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Real-Time Notifications at Twitter

| by Andrew Morgan Follow 0 Followers on Jun 20, 2017. Estimated reading time: 2 minutes |

Saurabh Pathak, engineering manager at Twitter, discussed the site's notification architecture at QCon London 2017. This included highlighting key challenges which are unique to Twitter, such as the bimodal nature of the social network, dealing with spikes, and the requirement to serve notifications in real-time.

Pathak explained that unlike a typical social network, Twitter is asymmetric. Some users can have millions of followers, where others can have less than a hundred. This makes notifications bimodal in nature, and also creates challenges in being able to serve them in real-time. For example, a popular celebrity Tweeting is going to generate a far greater load than a typical user.

Pathak explains that it’s these different types of users, combined with stringent performance requirements, that present the following architectural challenges:

  • Latency: People must receive notifications as soon as possible, as the aim of Twitter is to inform users about what is happening in real-time.
  • Fanout: A single tweet from somebody with millions of followers could trigger millions of notifications. The system must be able to deal with these large spikes.
  • Heterogeneous calls: Some internal calls, such as calls to caches, may only take a few milliseconds. However, calls to external services such as Google may take in excess of a half a second. How these types of calls are coupled must be considered when scaling.
  • Multi-datacentre: Twitter must be as resilient as possible, with users still receiving notifications even in the event of failover.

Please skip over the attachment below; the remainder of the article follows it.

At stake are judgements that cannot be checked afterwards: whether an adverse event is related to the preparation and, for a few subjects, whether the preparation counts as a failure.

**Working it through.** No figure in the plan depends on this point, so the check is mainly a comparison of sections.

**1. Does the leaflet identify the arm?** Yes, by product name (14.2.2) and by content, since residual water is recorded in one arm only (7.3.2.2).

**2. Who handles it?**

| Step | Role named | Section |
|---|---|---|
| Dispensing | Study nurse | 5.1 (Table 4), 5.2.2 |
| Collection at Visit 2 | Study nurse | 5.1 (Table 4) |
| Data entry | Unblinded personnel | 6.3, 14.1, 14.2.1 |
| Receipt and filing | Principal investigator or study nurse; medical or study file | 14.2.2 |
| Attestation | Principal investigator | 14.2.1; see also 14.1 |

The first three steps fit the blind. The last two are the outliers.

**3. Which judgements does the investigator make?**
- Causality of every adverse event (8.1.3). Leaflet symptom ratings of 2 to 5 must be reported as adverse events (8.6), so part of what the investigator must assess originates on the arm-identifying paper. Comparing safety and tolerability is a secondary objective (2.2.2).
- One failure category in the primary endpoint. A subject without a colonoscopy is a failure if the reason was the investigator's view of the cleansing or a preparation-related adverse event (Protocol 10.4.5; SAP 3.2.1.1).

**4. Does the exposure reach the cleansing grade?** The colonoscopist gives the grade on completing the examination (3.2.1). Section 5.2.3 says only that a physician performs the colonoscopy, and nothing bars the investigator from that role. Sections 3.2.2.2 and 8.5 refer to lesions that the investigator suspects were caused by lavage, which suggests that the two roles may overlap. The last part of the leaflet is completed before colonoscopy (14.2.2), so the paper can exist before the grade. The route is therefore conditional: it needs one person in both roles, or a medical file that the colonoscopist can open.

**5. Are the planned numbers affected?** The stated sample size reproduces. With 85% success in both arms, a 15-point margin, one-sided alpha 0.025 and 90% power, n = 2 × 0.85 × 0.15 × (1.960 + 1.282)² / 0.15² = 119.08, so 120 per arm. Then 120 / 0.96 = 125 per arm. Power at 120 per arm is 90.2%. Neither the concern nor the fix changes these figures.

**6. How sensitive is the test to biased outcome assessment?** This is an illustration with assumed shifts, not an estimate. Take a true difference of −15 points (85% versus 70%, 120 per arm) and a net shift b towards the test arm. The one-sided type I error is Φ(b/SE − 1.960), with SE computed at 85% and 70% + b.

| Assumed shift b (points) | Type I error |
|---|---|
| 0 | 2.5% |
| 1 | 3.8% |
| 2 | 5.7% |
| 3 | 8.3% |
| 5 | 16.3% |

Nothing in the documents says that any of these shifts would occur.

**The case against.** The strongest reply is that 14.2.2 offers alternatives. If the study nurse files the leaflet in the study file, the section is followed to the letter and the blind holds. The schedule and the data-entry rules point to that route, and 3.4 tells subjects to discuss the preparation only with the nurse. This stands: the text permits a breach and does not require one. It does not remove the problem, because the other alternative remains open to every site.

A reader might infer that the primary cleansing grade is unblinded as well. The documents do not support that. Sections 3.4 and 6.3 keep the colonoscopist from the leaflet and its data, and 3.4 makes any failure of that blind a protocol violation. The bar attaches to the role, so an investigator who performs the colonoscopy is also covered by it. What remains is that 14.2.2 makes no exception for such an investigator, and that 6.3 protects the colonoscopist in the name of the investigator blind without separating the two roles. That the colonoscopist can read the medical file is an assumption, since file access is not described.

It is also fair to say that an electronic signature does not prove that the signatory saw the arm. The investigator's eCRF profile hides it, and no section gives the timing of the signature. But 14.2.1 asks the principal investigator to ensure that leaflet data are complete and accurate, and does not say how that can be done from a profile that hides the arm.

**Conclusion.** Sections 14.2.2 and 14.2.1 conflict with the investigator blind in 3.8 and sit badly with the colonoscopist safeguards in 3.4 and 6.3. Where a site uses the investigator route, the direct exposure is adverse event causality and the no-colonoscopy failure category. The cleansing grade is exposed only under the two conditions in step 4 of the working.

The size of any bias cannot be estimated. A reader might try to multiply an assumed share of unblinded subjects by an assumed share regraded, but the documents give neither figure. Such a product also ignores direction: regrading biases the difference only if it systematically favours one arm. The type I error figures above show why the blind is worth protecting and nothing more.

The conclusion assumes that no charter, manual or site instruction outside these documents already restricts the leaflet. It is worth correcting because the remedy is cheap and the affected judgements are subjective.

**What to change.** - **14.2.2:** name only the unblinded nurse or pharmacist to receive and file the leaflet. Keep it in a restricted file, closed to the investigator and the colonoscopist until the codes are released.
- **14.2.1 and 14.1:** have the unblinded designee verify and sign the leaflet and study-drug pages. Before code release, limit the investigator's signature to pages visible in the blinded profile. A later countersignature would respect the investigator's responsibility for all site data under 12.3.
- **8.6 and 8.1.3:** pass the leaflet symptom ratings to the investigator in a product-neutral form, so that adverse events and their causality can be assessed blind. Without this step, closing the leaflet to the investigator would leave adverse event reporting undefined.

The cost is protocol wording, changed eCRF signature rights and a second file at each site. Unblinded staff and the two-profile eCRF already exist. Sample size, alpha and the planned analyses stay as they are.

Before addressing these challenges, notifications are first divided into either a push or pull based model. The notification timeline that people see when visiting their Twitter feed adopts pull, whereas SMS and email are push.

For the pull based model, Pathak explained that notifications are usually be served from a cache, as timeline generation is an expensive operation. For this, Twitter makes use of Manhattan, Twitter's real-time distributed backing store, and a fork of Redis. By using caching, latency is kept to a minimum, providing a better user experience. The notifications timeline is also asynchronously replicated across data centres, the goal being that the user will see the same timeline even in the event of failover.

With push notifications, in order to deal with latency and spikes, Pathak explains that whilst they leverage horizontal scaling, they also make use of short lived caches. This helps in situations where there are millions of events for the same user.

In order to deal with heterogeneous calls, Twitter makes use of priority queues to stop important calls being blocked; a celebrity tweeting would never block somebody's login call. Also, different types of calls are profiled and grouped together, meaning if an external dependency is down then failures tend to be isolated.

Finally, Pathak concludes some key takeaways of the architecture to be:

  • Focus on as many asynchronous operations as possible, as they scale easier than synchronous operations.
  • When trading off between read and write time, consider writing only data which is unlikely to become stale, such as ID’s.
  • From the ground up, make sure the application will be able to support multiple data centres.

The full talk can be watched online, and is also followed by a talk on personalised notifications from Gary Lam, staff engineer at Twitter

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